Bedtime Stories for Grown-Ups is a jumble of genres—seven hundred pages of fiction and nonfiction … some stories included against the author’s better judgment. If he had known that one day they’d be published, he might not have been as honest when describing his past. Here is a tome of true stories about the author’s criminal and misspent youth, historical accounts of the United States when She was young, and tales of imagination encompassing every conceivable variety—all presented as though the author is sitting next to you at a bar and you’re buying the drinks as long as he keeps coming up with captivating stories to hold your interest.
Comprised of 218,000 words, you’ll have plenty to read for the foreseeable future. This is a book to have on your night table, to sample a story each night before extinguishing the lights and drifting off to a restful sleep.
Mr. Joyce sincerely hopes that you will enjoy his stories because, as he has stated, “It took a lot of living to come up with the material for some of them.”
Hello, my name is Andrew Joyce. I have a new book out entitled Bedtime Stories for Grown-Ups. It came about because my editor hounded me for two years to put all my short stories into one collection. Actually, it was supposed to be a two-volume set because there was so much material. I fended her off for as long as possible. I didn’t want to do the work of editing all the stories. There were a lot of them. But she finally wore me down. Instead of two volumes, I put all the stories into a single book because I wanted to get the whole thing over with. I had other books to write.
Bedtime Stories is made up of fiction and nonfiction stories and some of ’em are about my criminal youth. I must tell you, I never thought any of these stories would see the light of day. I wrote them for myself and then forgot about them. By the way, there are all sorts of genres within its pages, from westerns to detective stories to love stories and just about anything else that you can imagine.
There are a whole lotta stories in the book—700 pages worth. Enough to keep you reading for the foreseeable future.
Anyway, here’s one of the shorter fiction stories from the book.
Standing on the graveyard grass, looking down at the freshly-filled grave, stood The Preacher, dressed in black and wearing a black, circular, wide-brim hat. There was not a headstone as of yet, but The Preacher knew the name of the occupant. It was his brother. Five days previously, he had murdered the man who now lay under the earth at his feet. The Preacher did not want to kill this one. But he felt he had to, and he knew with a certainty that he would have to kill again … and soon.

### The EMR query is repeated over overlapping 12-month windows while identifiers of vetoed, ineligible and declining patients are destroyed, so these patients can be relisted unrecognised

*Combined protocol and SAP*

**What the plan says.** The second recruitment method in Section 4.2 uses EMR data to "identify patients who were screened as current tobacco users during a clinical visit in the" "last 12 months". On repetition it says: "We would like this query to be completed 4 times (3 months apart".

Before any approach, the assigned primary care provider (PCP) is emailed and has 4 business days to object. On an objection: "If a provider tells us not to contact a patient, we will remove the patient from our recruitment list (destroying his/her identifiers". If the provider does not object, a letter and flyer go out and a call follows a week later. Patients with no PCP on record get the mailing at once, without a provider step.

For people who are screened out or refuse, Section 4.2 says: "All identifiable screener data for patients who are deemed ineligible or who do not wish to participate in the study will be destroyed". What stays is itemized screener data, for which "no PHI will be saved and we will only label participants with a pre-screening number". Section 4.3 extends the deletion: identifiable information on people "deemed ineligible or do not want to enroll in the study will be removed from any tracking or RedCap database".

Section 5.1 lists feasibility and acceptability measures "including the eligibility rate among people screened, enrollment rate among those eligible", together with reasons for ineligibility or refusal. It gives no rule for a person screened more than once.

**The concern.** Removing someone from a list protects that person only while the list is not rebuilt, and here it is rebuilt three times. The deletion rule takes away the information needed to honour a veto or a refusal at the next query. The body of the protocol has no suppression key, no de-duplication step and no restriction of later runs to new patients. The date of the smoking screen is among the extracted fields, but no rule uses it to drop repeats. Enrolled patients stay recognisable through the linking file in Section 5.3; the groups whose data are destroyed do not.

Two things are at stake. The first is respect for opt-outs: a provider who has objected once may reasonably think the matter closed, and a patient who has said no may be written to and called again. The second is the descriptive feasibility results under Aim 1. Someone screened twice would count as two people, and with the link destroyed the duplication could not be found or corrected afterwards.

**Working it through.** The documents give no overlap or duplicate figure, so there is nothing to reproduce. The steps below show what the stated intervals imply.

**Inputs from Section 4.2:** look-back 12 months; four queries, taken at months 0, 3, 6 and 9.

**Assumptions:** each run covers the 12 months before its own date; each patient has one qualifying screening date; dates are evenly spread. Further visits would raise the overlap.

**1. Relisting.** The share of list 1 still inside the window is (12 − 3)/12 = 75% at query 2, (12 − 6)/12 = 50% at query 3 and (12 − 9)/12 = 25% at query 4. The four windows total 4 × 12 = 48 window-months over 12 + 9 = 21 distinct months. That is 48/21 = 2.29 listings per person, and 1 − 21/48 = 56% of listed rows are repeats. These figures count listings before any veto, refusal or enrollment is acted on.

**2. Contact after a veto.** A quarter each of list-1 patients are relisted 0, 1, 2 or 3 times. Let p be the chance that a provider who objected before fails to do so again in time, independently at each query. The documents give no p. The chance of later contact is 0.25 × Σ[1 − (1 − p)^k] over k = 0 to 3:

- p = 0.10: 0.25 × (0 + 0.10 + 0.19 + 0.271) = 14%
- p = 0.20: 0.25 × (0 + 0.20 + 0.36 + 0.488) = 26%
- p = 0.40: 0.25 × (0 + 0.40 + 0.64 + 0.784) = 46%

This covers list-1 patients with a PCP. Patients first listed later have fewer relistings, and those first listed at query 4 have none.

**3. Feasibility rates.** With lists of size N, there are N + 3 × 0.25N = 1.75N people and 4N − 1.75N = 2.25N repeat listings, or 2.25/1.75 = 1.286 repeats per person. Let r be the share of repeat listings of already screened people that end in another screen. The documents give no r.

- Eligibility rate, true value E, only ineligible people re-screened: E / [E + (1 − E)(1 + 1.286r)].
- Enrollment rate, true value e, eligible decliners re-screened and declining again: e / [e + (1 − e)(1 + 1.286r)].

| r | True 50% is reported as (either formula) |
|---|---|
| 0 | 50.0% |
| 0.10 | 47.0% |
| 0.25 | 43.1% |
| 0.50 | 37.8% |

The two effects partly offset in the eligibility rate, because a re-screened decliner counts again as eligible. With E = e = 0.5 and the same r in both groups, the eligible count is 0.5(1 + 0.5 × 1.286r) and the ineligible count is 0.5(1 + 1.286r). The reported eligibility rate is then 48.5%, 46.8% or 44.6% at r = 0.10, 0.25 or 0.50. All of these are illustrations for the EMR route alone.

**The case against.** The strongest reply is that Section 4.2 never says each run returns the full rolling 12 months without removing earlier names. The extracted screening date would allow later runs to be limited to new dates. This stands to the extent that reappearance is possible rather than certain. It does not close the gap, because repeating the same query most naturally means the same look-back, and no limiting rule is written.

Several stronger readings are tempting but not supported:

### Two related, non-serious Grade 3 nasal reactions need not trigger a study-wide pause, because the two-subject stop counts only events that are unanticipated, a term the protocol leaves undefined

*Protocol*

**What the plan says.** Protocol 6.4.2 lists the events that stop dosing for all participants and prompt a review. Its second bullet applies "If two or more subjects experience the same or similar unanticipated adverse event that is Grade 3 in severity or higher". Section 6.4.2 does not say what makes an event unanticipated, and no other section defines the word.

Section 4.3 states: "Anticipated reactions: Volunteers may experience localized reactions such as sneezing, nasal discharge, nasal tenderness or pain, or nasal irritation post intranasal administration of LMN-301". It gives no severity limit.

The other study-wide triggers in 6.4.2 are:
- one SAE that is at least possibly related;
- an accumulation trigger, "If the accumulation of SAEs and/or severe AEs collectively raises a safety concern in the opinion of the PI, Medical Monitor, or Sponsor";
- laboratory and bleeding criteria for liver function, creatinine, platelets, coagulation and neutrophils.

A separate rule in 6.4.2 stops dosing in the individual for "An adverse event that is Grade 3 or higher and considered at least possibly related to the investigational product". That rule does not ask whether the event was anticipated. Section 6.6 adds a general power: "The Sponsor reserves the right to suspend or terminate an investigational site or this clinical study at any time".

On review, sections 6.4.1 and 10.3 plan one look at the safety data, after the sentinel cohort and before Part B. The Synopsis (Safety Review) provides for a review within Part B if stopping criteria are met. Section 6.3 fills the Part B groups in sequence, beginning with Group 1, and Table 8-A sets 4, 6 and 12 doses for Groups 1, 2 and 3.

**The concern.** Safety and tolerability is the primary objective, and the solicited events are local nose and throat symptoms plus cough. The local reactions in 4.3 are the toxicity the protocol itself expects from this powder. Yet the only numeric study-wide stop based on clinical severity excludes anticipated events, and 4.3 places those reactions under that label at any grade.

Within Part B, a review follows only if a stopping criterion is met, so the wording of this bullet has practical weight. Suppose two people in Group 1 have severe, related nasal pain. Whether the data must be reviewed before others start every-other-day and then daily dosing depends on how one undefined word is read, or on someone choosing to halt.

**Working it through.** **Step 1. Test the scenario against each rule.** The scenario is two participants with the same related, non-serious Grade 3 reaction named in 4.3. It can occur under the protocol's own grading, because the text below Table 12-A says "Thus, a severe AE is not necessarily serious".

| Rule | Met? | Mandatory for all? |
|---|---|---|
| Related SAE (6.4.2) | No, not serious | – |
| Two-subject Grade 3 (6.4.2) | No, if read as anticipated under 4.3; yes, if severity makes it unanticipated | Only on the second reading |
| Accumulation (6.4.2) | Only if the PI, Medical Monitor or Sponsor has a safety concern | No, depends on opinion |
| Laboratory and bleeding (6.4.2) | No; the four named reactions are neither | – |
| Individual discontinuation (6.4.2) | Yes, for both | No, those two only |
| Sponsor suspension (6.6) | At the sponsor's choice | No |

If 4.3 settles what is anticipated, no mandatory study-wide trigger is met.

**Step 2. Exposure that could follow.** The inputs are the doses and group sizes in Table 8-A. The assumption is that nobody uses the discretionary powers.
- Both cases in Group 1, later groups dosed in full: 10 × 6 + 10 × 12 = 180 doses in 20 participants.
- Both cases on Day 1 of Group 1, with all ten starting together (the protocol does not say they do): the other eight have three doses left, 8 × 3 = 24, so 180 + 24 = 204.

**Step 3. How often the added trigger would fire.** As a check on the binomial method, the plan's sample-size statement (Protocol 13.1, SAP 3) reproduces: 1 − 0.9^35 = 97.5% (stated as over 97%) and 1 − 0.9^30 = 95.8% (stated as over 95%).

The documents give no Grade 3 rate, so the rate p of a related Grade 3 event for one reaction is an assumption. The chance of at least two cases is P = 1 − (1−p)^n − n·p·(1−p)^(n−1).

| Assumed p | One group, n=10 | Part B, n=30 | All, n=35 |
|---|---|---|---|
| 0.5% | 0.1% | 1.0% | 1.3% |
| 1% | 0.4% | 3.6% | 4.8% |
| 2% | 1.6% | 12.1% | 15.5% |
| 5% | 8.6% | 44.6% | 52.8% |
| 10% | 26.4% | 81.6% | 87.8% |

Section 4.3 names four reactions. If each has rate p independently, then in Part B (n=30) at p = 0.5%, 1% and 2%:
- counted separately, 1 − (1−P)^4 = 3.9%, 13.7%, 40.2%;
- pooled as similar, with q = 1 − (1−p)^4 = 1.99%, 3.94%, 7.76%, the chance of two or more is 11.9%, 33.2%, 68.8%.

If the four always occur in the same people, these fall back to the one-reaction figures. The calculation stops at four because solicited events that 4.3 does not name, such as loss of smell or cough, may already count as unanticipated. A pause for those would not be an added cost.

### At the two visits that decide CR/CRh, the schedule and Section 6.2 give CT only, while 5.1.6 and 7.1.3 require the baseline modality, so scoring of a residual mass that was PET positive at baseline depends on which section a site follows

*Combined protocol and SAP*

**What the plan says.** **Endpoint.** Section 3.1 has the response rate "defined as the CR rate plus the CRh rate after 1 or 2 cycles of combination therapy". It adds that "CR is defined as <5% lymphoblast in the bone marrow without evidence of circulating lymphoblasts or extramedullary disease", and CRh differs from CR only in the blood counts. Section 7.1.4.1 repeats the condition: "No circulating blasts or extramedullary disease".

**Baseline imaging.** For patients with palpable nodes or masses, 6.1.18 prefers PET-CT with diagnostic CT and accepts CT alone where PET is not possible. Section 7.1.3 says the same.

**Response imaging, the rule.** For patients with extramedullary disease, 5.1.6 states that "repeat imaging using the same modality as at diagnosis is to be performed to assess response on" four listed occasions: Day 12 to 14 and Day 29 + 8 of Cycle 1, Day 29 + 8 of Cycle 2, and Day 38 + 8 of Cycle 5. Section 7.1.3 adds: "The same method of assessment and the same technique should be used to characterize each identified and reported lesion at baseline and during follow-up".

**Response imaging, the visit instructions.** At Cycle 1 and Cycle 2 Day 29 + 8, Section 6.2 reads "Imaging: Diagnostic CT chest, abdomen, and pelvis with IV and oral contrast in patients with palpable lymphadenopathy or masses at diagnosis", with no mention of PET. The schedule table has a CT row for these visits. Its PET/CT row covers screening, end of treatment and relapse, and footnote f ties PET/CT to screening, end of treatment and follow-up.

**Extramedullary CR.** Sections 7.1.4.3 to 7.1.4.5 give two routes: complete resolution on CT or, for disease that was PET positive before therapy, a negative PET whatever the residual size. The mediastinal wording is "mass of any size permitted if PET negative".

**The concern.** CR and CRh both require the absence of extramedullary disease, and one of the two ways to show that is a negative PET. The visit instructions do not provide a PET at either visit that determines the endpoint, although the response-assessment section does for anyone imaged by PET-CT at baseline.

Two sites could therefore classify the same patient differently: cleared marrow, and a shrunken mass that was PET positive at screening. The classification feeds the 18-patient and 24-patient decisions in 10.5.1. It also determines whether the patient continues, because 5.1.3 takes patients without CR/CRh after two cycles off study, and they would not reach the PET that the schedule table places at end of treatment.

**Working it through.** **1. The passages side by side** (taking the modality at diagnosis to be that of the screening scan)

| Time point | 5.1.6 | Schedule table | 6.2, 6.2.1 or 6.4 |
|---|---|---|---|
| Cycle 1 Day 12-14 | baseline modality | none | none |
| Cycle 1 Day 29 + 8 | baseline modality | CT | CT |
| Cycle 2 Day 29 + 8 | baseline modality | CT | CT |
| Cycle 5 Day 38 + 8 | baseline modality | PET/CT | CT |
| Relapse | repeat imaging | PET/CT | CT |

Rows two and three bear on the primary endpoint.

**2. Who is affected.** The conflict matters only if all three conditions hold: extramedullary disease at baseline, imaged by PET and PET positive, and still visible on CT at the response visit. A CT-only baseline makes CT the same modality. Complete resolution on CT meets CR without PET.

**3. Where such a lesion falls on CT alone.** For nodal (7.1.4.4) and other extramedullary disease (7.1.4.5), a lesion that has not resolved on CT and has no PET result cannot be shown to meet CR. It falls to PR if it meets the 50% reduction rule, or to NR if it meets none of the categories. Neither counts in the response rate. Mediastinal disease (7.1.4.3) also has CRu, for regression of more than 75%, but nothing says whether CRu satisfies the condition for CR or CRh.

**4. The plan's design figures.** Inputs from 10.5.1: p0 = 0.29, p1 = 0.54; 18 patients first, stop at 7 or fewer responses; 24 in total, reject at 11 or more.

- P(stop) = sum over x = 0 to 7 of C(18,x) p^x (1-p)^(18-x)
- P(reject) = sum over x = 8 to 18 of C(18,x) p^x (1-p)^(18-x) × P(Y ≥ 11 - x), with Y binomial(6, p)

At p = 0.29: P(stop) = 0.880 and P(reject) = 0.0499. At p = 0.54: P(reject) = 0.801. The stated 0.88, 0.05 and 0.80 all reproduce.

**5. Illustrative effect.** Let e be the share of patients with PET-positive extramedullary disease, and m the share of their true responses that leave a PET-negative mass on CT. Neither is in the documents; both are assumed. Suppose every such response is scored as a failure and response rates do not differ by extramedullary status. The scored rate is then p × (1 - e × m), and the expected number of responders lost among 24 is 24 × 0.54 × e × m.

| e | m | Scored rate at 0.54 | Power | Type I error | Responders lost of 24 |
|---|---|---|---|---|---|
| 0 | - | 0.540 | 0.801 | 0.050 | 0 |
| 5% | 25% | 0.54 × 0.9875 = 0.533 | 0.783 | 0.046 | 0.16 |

After saying a prayer over his brother’s buried body, The Preacher walked slowly back to the highway. As he walked, he thought of how unnecessary it had all been. All his brother had to do was not interfere in the Lord’s work. It should have made no difference that the work involved the killing of Junior McGuire.
He thought back to his last conversation with his brother:
“You must not interfere.”
“You’ve been killing since you were a boy. But you was family, so I held my own peace.”
“I am family to man.”
“You always were different, even when we was kids. But now you come to town and tell me you must take Junior McGuire. Well, Junior is a friend of mine. He’s the mayor of this town, for God’s sake.”
“Do not take the Lord’s name in vain. Are those your last words on the matter?”
“Yup, I just can’t let you kill Junior McGuire.”
The conversation replayed itself repeatedly in The Preacher’s mind.
Now that there were no more obstacles, The Preacher could be about the Lord’s work. And this time, the Lord’s work was the quick dispatch of Junior McGuire.
The Preacher had been at this work a long time. Sometimes he wearied of the mission the Lord had bestowed upon him. However, he believed that no matter how weary, he must persevere until he was allowed a rest or brought to his just reward.
The walk from the graveyard into town was a short one. Before he knew it, The Preacher found himself standing in front of McGuire’s Dry Goods Emporium. He entered without hesitation and sought out The McGuire.
The store was empty, but filled with people or not, it made no difference to The Preacher. He was about God’s work. He proceeded to the back room where he encountered a man of about fifty, stacking cartons in a corner. The Preacher inquired of the man, “Are you McGuire?” When an affirmative response was forthcoming, The Preacher laid his hands upon the sinner.
The Preacher had been at this so long he felt as though he could see the soul of the damned leave the body and pass through the floorboards on its way to perdition.
As he left McGuire’s, The Preacher thought to himself, I pray the time never comes when I enjoy this work.
Andrew Joyce left high school at seventeen to hitchhike throughout the US, Canada, and Mexico. He wouldn’t return from his journey until years later when he decided to become a writer. Joyce has written five books. His first novel, Redemption: The Further Adventures of Huck Finn and Tom Sawyer, was awarded the Editors’ Choice Award for Best Western of 2013. A subsequent novel, Yellow Hair, received the Book of the Year award from Just Reviews and Best Historical Fiction of 2016 from Colleen’s Book Reviews.
Joyce now lives aboard a boat in Fort Lauderdale, Florida, with his dog, Danny, where he is busy working on his next book, tentatively entitled, Mahoney: An American Story.